Mongoose: Sturdy and resilient hair that is used in oil and acrylic painting.
Paint Brush Shapes
Filbert brushes are a personal favorite due to their versatility. They are somewhere between a round and flat brush. The curved tip allows for soft brushwork and blending. I use the filbert brush for any general brushwork.
Round brushes have a large belly and a long tapered end. They are extremely versatile and can be used for long, bold strokes and detail work.
A round brush made with sable hair comes to a very fine tip and can be used for delicate brushwork.
Flat brushes have a flat tip and can be used to make thick, consistent strokes or thin lines. Flat brushes are great for blocking in solid shapes of color (i.e roads, fences, buildings, etc).
Bright brushes are pretty much a flat brush with shorter bristles. They are useful for short, controlled strokes.
Fan brushes are more of a specialty brush. They have a range of special uses, such as painting the leaves on trees or adding texture to grass or rocks. But the fan brush is not limited to these special occasions. You can make use of the fan brush whenever you need scattered and broad brushwork.
Angular brushes have bristles that are cut at a slight angle, with one side of the tip longer than the other. I do not use these brushes so I will not comment on how you can use them.
Paint Brush Sizes
There is no industry standard for brush sizes, so it is best to get familiar with one brand.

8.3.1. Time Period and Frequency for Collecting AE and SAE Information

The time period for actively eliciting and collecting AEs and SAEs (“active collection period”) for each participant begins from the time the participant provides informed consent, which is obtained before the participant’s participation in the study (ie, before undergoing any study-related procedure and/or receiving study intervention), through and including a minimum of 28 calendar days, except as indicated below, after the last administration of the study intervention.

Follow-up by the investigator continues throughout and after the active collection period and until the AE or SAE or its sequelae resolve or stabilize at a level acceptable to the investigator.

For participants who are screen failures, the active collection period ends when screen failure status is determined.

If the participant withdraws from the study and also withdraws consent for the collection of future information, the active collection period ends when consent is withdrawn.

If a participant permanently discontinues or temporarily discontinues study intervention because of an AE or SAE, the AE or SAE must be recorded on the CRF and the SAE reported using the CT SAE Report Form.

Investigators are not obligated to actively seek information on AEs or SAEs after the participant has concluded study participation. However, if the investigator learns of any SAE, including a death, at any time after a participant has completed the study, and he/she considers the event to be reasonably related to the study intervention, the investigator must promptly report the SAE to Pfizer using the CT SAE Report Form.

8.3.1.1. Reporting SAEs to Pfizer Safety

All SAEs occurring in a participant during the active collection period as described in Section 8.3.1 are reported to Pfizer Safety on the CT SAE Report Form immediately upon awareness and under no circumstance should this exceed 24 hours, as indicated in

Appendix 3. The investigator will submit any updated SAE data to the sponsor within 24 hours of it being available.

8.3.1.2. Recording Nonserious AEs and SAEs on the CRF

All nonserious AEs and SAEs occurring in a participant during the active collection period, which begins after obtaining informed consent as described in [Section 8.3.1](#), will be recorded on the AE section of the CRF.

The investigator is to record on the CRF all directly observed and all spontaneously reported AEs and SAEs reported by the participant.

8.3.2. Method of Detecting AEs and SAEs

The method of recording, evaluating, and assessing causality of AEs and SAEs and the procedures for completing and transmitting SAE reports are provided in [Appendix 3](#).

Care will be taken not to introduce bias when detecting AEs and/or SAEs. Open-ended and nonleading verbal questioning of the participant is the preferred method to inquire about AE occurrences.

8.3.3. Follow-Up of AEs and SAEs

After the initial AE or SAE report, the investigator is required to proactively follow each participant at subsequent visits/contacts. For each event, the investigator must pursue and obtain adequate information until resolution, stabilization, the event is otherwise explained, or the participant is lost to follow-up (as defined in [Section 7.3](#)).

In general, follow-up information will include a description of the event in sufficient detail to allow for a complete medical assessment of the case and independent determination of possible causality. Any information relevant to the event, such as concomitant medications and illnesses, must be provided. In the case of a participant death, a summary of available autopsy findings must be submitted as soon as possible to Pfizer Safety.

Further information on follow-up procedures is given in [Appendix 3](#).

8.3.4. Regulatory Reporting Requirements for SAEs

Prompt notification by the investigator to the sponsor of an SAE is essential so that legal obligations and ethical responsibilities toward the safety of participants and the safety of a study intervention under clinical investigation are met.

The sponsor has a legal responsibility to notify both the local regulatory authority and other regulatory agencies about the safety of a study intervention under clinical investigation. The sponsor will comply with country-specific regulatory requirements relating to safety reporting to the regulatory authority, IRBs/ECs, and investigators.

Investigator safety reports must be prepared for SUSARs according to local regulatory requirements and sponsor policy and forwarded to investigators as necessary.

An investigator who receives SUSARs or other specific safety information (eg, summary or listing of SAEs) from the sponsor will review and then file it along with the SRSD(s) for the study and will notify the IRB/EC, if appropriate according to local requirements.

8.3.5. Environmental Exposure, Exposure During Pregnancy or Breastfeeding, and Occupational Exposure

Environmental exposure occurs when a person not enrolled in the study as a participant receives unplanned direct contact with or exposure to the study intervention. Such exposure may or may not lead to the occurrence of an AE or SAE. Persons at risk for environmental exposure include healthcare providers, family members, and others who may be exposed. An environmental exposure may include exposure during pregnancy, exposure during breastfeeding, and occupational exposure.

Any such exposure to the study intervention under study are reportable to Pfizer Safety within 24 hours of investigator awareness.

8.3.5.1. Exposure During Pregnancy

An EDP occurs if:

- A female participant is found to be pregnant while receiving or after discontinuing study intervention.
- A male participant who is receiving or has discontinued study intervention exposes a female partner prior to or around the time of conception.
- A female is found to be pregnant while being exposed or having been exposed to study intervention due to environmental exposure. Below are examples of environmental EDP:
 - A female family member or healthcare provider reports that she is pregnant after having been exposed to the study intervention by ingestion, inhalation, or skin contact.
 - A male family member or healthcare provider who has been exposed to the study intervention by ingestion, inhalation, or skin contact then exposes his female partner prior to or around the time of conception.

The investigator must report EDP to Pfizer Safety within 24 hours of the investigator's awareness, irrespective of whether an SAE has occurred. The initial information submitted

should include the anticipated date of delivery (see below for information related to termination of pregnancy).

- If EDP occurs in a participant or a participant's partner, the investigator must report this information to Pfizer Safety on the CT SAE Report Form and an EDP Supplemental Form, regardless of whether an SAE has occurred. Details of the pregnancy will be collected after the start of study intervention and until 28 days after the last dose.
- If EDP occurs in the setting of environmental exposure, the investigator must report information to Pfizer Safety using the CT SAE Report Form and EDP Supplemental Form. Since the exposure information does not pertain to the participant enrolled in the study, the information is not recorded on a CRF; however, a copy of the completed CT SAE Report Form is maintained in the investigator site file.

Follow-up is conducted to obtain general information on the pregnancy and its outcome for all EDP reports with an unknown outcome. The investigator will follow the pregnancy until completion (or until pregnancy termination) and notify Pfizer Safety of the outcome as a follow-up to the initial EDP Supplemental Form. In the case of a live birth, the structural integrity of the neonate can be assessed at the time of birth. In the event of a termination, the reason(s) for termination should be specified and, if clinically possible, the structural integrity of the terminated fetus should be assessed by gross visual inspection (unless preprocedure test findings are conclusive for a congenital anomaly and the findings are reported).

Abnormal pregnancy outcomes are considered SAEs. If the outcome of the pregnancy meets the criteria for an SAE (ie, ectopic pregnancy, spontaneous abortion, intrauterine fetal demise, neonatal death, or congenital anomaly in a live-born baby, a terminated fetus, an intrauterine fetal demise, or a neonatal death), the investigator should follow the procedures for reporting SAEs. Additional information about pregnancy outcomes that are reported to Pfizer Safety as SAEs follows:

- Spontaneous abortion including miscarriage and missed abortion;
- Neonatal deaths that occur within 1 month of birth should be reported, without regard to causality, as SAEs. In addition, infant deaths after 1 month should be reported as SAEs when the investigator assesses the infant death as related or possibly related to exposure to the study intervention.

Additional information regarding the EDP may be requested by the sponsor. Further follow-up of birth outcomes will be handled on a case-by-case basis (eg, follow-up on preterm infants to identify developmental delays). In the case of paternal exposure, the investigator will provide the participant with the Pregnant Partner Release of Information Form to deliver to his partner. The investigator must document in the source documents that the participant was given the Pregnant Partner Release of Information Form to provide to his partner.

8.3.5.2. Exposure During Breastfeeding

It is important to have a range of small, medium and large brushes. In particular, you should make sure you have lots of medium to large brushes as these should be doing most of the heavy lifting in your paintings.
I generally recommend that you take the largest brush you feel comfortable using, then use one size up from that. The benefits of using large brushes include:
- Large brushes will ensure you focus on making economical and meaningful strokes. Every stroke will have influence with a large brush.
- By using only small brushes, you tend to get caught up in needless details and miss the overall statement of your painting.
- Large brushes are a great time saver, as you can quickly cover the canvas.
Even in the most intricate looking paintings, you will find that the brushes used were probably not these tiny round brushes. Take a look at the beautiful painting below by John Singer Sargent. Under that I provide a close-up which shows his broad and surprisingly thick strokes of color made with what I assume to be medium sized brushes.
What you should learn from this is – instead of trying to make your painting seem realistic up close, aim to make it seem realistic from afar.